Tag Archives: George Sanders

Bitter Sweet (1940)

In the 1930s, there was literally a musical for every kind of musical taste: Bing Crosby and crooning; Fred Astaire and the great standards from Gershwin, Berlin, and Kern; classically-trained singer Deanna Durbin, swinging and ballad singing Alice Faye. And for operetta, there was Nelson Eddy and Jeanette MacDonald.

Bitter Sweet is the second to last of eight movies that Eddy and MacDonald made together. It’s definitely not in the same league as MaytimeRose-Marie, or Naughty Marietta, but I was once again struck with what beautiful chemistry they have while singing together. It’s like the singing equivalent of Astaire and Rogers. Astaire and Rogers have their sexiest chemistry while dancing and Eddy and MacDonald have their sexiest chemistry while singing.

In Bitter Sweet, the year is 1890 in London and Sarah Millick (MacDonald) is in love with her music teacher, Carl Linden (Eddy), though she is engaged to the stultifyingly dull Harry Daventry. She and Carl elope and return to his home in Vienna, but he has very little money. He is trying to interest anyone in his operetta while she inadvertently attracts the amorous attentions of Baron von Tranisch (George Sanders, in short-cropped hair and monocle).

With a title like Bitter Sweet, it’s not surprising that the film ends tragically, somewhat similarly to Maytime. Though not quite as successfully.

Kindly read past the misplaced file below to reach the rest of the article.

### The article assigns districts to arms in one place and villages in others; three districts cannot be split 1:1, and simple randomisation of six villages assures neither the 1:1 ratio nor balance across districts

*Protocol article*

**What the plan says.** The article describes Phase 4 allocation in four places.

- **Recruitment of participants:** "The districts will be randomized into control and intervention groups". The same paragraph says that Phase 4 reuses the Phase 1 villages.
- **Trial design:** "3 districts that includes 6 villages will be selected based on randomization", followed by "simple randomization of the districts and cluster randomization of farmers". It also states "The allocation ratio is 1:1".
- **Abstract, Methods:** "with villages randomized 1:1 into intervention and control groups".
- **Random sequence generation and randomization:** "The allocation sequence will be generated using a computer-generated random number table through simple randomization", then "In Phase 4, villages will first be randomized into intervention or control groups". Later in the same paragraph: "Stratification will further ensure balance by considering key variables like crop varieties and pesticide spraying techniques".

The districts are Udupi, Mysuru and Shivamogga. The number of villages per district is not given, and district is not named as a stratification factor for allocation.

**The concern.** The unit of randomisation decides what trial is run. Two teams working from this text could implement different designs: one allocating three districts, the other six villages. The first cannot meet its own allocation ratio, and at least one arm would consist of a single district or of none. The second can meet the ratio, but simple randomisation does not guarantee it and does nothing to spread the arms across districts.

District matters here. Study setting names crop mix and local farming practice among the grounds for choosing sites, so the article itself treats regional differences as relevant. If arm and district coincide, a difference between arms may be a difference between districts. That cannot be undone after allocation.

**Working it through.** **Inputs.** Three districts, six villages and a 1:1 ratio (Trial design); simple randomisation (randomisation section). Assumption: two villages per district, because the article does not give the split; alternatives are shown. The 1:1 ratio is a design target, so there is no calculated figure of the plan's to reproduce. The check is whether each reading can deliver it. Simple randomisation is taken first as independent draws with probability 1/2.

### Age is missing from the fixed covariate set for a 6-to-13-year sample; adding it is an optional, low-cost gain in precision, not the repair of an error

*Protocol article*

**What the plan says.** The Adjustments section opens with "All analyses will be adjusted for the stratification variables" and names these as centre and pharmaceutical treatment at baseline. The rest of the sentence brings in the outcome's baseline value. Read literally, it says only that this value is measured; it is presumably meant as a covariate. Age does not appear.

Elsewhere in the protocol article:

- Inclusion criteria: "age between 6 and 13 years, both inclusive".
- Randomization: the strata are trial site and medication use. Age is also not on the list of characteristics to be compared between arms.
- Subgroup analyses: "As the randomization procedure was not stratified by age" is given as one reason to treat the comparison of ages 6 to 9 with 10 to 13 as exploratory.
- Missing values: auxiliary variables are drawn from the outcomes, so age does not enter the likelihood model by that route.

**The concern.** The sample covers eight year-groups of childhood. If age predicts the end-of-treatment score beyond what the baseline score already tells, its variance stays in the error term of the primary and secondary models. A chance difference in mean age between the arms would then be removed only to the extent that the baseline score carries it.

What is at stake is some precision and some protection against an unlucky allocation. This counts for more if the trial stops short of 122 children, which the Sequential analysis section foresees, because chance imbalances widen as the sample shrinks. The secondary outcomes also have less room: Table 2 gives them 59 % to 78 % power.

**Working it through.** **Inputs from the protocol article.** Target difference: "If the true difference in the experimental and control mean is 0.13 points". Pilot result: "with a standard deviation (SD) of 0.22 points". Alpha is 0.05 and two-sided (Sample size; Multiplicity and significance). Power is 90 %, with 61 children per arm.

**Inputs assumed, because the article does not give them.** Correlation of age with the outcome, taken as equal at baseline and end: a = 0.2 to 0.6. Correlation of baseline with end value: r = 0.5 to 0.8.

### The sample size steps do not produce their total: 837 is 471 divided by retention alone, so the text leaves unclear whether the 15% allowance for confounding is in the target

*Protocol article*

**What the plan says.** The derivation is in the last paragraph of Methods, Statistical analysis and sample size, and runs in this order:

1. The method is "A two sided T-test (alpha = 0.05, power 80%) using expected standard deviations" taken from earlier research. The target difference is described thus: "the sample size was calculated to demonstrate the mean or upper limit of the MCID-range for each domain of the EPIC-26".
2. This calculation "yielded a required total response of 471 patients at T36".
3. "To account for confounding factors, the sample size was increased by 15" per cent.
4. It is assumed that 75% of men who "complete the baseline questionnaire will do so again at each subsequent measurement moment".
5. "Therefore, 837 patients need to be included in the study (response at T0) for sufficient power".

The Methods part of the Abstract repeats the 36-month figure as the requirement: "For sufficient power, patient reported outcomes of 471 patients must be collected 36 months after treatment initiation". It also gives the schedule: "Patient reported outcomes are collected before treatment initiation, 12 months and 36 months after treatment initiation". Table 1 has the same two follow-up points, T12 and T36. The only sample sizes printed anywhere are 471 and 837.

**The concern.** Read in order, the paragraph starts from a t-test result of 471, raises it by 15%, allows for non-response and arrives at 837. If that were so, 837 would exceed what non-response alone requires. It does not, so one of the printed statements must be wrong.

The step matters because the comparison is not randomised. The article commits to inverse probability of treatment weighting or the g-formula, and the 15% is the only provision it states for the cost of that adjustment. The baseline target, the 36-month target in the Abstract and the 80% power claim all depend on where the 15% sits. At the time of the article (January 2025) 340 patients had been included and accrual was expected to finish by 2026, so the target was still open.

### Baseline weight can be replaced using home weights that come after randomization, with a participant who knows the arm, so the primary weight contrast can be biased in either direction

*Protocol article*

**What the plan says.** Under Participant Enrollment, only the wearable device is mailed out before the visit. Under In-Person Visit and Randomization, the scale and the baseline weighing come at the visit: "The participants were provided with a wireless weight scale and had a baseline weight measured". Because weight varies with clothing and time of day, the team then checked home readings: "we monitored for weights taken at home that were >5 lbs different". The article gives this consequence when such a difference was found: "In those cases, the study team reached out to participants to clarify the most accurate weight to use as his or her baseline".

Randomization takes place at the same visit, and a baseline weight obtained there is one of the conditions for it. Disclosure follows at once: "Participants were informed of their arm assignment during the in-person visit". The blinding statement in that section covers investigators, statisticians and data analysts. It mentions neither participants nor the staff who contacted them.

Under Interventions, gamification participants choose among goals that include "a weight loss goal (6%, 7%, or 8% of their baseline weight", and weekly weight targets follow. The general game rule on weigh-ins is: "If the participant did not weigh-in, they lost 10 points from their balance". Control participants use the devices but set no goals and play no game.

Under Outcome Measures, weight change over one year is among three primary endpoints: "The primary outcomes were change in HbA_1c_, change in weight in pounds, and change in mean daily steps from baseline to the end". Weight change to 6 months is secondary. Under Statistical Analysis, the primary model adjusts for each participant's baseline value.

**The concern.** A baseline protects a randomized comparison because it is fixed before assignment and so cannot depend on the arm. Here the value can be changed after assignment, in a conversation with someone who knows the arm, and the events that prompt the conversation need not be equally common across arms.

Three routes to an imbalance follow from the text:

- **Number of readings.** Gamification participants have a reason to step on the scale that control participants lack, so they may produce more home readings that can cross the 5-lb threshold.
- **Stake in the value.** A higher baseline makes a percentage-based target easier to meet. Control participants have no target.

Bitter Sweet is an adaptation of Noel Coward’s 1929 operetta “Bitter Sweet.” He was inspired, he said, to write the operetta after listening to Johann Strauss II’s “Die Fledermaus” (The Bat), which is a satiric comic operetta about the wealthy and aristocratic in 1890s Vienna. Evidently, Coward’s “Bitter Sweet” was partly in the mold of a satire. The 1940s film, however, is squarely in the serious romance category.

The film is in color, the first film in color that I have seen with MacDonald and Eddy. Adrian designed the gowns and as is usual with Adrian, I sometimes have the impression that the gowns could get up and walk by themselves, such extraordinary creations they are. I always enjoy Adrian’s gowns.